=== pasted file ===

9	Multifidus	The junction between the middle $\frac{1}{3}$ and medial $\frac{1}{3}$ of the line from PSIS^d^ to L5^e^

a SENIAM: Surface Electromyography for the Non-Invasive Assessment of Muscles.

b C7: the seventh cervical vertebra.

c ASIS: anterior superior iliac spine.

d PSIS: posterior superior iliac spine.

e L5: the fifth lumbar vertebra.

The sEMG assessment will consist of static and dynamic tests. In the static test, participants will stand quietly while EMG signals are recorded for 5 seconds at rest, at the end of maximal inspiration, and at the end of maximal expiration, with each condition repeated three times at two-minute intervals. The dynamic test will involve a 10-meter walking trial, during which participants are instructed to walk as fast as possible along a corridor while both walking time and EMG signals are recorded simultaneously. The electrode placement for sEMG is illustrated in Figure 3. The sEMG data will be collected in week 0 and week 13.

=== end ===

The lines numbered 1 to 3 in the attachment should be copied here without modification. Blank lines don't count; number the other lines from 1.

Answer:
9	Multifidus	The junction between the middle $\frac{1}{3}$ and medial $\frac{1}{3}$ of the line from PSIS^d^ to L5^e^

a SENIAM: Surface Electromyography for the Non-Invasive Assessment of Muscles.

b C7: the seventh cervical vertebra.